You may already have an HCM solution and are reviewing your requirements annually. Or, you may be evaluating a new solution. Ensuring you include a review of the solution's capabilities to meet your organization's compliance and audit requirements is necessary. Your chosen solution should help your organization enable compliance, mitigate compliance risks, and support the ability to perform data audits to meet compliance standards.
How do compliance requirements vary?
If you have never reviewed compliance requirements, it is essential to keep in mind that these vary among organizations and depend upon various factors. Examples of these factors, which govern the depth to which compliance and audit requirements need to be addressed, include:
Countries in which the organization operates (Canada, U.S., or internationally),
Structure of the organization as a private or public corporation,
Industry and nature of the organization's business,
Types of information systems and business solutions in place and
Delivery platforms on which those systems are implemented and maintained.
Here is a list of Compliance and Audit requirements for HR/Payroll and Reporting that you should use to ensure your organization is covered from all legal standpoints:
HR and Payroll Legislation audit requirements:
Requirements to satisfy Canadian and US taxation authorities, to fully accommodate the country-specific tax computations and filing (TD1s and W4s) and all HR legislative and compliance requirements.
HR compliance for local, provincial, state, and federal requirements is achieved through depth of functionality, access to reliable and accurate data, and integration among HR-supporting solutions.
Employee benefit support provisions and legislative requirements concerning open enrollment, COBRA, and HIPAA programs.
Support for the US Immigration and Naturalization Service's requirement to complete an I-9 (Employment Eligibility Verification) Form by a hired employee.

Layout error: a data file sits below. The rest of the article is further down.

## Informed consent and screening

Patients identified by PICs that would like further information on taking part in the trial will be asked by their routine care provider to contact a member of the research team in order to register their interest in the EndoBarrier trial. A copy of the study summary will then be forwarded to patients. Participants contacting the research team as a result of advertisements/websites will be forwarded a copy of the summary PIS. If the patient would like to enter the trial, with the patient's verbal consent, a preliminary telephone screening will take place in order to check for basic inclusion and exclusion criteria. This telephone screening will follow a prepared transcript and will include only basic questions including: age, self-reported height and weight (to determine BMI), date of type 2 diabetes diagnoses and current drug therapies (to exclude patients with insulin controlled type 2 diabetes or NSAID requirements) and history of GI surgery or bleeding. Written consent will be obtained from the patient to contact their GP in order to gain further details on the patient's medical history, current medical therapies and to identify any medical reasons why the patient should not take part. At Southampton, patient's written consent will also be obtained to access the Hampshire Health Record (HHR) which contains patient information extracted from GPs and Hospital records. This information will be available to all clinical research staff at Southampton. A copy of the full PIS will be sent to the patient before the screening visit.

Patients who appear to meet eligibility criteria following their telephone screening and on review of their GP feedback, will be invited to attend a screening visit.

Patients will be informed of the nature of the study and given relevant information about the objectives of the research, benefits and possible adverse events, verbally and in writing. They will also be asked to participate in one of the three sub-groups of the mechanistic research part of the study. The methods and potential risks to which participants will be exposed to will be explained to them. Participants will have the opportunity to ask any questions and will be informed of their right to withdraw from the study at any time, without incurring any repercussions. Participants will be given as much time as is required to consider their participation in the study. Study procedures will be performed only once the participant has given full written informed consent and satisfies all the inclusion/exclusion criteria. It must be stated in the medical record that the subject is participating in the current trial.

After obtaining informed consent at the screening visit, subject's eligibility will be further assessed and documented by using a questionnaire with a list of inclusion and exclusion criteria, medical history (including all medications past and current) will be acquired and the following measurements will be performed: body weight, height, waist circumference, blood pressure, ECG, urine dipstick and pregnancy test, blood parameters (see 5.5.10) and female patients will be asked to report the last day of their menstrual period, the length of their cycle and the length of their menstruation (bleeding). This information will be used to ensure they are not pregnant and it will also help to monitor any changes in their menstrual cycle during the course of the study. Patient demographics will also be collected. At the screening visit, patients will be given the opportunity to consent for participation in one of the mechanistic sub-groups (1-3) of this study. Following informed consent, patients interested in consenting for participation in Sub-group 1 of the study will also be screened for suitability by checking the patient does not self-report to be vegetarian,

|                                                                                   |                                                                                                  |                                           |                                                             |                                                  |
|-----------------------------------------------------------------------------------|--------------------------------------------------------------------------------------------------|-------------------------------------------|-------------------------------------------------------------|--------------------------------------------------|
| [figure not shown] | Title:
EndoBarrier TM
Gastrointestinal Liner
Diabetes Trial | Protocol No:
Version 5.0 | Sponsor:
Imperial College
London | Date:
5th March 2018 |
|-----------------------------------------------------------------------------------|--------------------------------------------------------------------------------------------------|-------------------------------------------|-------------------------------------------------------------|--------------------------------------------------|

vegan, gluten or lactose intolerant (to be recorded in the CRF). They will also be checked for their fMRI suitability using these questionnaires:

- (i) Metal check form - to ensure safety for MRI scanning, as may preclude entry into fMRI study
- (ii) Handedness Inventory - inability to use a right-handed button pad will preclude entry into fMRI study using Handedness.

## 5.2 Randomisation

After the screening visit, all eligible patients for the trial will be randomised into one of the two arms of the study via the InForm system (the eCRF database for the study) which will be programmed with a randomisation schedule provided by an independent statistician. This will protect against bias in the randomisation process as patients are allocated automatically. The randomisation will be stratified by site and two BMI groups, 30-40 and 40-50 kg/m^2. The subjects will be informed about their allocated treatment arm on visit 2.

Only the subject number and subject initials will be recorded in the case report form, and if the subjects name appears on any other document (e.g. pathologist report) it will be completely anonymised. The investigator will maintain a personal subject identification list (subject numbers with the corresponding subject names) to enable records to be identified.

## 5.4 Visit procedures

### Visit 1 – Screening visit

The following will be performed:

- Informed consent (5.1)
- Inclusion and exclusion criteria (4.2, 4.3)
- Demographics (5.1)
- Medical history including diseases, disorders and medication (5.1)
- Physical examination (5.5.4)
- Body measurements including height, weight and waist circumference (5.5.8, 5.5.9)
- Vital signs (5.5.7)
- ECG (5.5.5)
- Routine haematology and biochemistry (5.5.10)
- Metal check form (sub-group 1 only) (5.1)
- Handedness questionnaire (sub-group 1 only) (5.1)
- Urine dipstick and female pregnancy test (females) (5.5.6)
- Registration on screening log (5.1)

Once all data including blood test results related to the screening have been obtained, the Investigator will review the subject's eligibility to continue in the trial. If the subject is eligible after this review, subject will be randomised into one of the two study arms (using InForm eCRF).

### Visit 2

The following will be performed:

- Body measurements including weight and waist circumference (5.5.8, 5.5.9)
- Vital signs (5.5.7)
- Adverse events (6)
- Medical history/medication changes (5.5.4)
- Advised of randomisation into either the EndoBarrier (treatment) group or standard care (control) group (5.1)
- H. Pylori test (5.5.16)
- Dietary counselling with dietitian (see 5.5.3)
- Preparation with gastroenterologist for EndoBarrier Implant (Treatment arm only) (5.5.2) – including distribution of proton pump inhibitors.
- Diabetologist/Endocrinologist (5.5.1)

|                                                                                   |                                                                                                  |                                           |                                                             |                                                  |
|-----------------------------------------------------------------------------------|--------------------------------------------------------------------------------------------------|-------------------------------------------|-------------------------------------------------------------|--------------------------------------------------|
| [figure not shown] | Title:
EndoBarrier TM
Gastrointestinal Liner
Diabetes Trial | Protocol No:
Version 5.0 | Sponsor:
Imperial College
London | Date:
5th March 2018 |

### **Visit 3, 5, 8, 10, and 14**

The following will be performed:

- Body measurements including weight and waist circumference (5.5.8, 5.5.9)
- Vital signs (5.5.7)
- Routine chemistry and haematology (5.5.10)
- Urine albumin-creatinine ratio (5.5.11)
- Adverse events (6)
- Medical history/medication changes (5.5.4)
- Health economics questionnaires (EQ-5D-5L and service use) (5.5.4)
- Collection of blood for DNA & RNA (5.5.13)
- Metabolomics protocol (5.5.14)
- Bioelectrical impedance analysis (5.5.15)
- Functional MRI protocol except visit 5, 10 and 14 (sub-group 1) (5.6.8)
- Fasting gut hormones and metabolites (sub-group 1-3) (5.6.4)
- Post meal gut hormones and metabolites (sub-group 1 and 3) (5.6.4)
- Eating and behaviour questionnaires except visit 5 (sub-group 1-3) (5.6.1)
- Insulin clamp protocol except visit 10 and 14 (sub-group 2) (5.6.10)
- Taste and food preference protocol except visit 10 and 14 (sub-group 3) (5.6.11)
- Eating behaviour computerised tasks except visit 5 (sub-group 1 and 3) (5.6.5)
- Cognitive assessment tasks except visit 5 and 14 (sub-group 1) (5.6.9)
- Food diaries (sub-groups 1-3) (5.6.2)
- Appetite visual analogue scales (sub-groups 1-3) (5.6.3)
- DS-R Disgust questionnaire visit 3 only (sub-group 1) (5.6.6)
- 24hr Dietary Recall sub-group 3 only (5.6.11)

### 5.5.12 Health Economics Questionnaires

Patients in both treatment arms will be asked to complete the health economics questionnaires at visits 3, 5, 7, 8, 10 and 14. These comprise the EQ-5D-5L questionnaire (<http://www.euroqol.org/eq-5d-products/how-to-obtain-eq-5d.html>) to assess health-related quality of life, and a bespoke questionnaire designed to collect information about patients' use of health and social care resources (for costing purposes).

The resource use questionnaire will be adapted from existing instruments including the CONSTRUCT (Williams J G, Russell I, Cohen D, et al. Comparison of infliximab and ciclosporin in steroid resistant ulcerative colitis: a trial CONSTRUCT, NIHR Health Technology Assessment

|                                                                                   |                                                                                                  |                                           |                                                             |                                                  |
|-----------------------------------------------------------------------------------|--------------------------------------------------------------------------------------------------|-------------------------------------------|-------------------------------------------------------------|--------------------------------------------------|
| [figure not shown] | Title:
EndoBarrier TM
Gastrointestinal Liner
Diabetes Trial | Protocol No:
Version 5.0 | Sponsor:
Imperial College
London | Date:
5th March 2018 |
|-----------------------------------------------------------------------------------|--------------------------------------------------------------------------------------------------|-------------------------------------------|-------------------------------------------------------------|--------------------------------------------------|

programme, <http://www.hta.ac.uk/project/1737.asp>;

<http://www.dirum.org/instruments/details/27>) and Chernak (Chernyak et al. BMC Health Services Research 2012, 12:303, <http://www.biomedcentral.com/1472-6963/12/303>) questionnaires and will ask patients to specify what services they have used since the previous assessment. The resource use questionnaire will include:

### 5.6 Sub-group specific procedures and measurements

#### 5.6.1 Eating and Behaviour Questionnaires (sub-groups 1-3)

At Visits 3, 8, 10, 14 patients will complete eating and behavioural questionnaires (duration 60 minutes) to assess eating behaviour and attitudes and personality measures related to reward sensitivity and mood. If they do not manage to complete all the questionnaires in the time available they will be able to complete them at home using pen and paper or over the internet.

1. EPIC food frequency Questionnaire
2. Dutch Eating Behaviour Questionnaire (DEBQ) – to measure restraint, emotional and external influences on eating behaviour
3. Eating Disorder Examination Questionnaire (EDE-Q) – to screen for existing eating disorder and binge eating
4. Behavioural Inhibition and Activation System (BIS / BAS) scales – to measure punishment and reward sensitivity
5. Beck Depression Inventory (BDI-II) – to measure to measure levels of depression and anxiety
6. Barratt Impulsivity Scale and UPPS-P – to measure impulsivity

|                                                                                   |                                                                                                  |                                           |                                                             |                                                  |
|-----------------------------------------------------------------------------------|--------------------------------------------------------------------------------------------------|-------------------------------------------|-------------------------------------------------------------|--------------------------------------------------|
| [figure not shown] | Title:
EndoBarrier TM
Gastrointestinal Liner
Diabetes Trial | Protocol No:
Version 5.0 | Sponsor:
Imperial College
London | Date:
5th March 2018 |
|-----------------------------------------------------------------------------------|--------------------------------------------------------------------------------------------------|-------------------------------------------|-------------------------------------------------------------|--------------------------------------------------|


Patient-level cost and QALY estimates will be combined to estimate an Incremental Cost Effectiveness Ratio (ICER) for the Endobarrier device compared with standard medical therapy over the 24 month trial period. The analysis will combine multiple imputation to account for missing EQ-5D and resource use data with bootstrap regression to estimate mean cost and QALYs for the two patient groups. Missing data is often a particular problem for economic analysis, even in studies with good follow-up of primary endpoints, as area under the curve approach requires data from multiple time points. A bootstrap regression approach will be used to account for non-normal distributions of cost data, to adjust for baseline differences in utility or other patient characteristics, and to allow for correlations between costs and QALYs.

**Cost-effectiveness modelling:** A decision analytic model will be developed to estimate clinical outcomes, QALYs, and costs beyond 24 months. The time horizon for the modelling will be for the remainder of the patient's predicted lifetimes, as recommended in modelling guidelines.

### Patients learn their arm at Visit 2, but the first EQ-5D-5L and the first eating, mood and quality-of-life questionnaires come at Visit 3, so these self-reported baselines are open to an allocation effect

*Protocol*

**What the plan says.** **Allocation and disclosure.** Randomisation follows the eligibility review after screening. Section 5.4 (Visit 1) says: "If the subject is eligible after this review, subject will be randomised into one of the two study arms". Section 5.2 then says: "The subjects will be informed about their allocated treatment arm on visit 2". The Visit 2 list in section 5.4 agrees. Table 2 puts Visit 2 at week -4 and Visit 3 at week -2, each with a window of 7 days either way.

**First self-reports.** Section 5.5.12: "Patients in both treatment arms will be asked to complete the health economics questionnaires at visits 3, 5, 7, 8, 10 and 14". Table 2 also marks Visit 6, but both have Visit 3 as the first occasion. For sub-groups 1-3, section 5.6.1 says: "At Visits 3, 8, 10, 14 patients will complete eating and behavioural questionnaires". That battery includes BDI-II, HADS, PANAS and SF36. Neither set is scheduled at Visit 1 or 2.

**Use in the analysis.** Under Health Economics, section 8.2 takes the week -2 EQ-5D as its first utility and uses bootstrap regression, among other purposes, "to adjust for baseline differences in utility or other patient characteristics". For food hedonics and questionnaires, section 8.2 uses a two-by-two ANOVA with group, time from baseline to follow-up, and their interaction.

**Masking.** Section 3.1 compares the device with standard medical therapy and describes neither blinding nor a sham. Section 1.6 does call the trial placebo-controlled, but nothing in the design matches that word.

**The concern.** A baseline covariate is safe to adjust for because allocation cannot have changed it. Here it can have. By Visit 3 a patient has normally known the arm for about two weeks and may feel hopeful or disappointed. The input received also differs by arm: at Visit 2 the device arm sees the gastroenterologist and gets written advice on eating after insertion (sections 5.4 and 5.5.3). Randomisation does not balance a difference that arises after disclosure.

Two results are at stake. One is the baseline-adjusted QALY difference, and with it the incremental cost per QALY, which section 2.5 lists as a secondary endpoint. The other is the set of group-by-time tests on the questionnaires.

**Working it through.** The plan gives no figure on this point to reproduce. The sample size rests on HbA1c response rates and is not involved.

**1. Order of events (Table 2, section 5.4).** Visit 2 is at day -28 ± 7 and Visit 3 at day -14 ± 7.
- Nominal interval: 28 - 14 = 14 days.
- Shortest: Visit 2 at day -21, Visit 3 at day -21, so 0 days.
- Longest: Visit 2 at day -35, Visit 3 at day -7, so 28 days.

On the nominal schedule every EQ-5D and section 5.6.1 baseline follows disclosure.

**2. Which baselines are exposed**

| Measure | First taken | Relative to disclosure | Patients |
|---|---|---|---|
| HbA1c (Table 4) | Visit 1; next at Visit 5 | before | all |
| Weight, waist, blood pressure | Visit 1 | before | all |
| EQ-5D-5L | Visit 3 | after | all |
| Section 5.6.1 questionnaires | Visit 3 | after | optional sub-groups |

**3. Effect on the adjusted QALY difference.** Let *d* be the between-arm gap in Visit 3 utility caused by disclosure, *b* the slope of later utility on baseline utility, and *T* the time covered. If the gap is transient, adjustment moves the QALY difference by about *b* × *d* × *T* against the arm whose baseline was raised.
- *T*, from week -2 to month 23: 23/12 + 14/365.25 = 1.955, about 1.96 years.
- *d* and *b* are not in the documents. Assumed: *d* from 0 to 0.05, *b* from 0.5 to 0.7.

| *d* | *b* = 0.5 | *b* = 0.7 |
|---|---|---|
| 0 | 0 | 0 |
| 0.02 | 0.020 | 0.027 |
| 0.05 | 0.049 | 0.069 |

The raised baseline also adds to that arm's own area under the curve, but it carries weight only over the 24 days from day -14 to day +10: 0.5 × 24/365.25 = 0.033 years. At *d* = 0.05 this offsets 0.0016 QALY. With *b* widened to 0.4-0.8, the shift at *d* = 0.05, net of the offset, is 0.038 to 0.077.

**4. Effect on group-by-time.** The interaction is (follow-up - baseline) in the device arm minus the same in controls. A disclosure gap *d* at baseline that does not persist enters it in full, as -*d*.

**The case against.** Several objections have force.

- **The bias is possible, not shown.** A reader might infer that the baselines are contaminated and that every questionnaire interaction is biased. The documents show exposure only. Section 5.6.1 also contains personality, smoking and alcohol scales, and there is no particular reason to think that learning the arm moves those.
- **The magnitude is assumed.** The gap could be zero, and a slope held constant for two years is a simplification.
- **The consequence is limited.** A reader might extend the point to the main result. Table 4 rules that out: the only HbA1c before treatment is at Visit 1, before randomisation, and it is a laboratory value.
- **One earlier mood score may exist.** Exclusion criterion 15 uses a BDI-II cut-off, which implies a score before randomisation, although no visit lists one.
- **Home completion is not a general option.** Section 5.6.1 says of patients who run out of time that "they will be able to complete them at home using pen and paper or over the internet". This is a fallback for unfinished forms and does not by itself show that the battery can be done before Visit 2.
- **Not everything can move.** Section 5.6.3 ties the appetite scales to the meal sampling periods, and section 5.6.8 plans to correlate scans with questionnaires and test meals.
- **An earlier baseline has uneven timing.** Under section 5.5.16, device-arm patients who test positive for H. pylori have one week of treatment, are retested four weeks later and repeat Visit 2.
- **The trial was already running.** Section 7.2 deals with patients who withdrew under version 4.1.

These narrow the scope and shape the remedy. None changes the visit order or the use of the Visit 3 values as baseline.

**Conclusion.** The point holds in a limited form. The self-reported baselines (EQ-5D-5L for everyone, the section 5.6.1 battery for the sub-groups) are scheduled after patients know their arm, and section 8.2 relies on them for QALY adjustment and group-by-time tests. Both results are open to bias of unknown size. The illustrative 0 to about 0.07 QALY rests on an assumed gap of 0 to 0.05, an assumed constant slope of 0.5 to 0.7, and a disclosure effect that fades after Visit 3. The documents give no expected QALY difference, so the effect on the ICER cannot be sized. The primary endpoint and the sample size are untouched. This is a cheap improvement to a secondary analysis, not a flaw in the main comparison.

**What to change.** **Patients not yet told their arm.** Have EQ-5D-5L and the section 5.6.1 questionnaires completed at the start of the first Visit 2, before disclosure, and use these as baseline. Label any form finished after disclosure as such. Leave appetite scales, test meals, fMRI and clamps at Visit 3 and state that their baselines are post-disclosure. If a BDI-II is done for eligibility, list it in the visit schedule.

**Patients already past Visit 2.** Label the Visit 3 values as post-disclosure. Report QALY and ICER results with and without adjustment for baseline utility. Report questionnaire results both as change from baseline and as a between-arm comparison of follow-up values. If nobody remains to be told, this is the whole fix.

Support for the provisions of the ADA(Americans with Disabilities Act) in the US relative to job application procedures and privileges of hiring, employment, advancement, and training.
Employment Equity (Canadian) to support compliance reporting, including the identification of gender, persons with disabilities, Aboriginal people, and members of visible minorities.
Equal Employment Opportunity (EEO – US) includes company employment data categorized by race and ethnicity, age, gender, persons with disabilities, and job category.
Audit reporting capability for data input changes, including user-defined parameters for date ranges, old and new values, change dates, and user IDs among changed records.
Audit reporting of user system log-ins, all transaction activity, and system exits.
It would help if you worked closely with your IT and Finance Department and inquired with your vendor about the extent of their technical standards, compliance and audit provisions, and security. Items of interest to cover in your detailed review should include:
Security, data privacy, and verification of the vendor's audit controls, compliance levels, and standards within their operations.
Disaster recovery sites and business continuity safeguards for their customers.
Physical and environmental security provisions exist within the vendor's hosting facilities.
What specific certifications and audits may they subscribe to, and to what frequency are they conducted to ensure active compliance?
What type of audit report may be available from the vendor (i.e., SAS 70 or SSAE16), what is included in the report, and how frequently is that report made available to the customer if required?
Compliance of the vendor with your organization's application development standards for any customization work or professional services that may be required.
Compliance with service and support for your organization, the accessibility of the vendor, service response, and levels to which support is included within the service agreement
Organizations that select and implement solutions that do not comply with their organizational standards or those of the governing bodies within their obligation may be the focus of unwanted challenges that include, for example:
Financial penalties and fines for non-compliance with tax filing, auditing, and government reporting requirements.
Lost business opportunities that have been forfeited to your competitors, which are compliant.
Corrupt or missing data among systems not structured within a compliant and regularly-audited framework surrounding development, service, and support.
Business disruption, or closure, through system failure or inadequate support and infrastructure to recover from disaster.
The compliance and audit-related requirements will vary among organizations. While the list of compliance items above is not exhaustive, and not all of these may apply to your organization specifically, ensure that a comprehensive review of compliance and audit requirements is not glossed over within your HCM solution review process.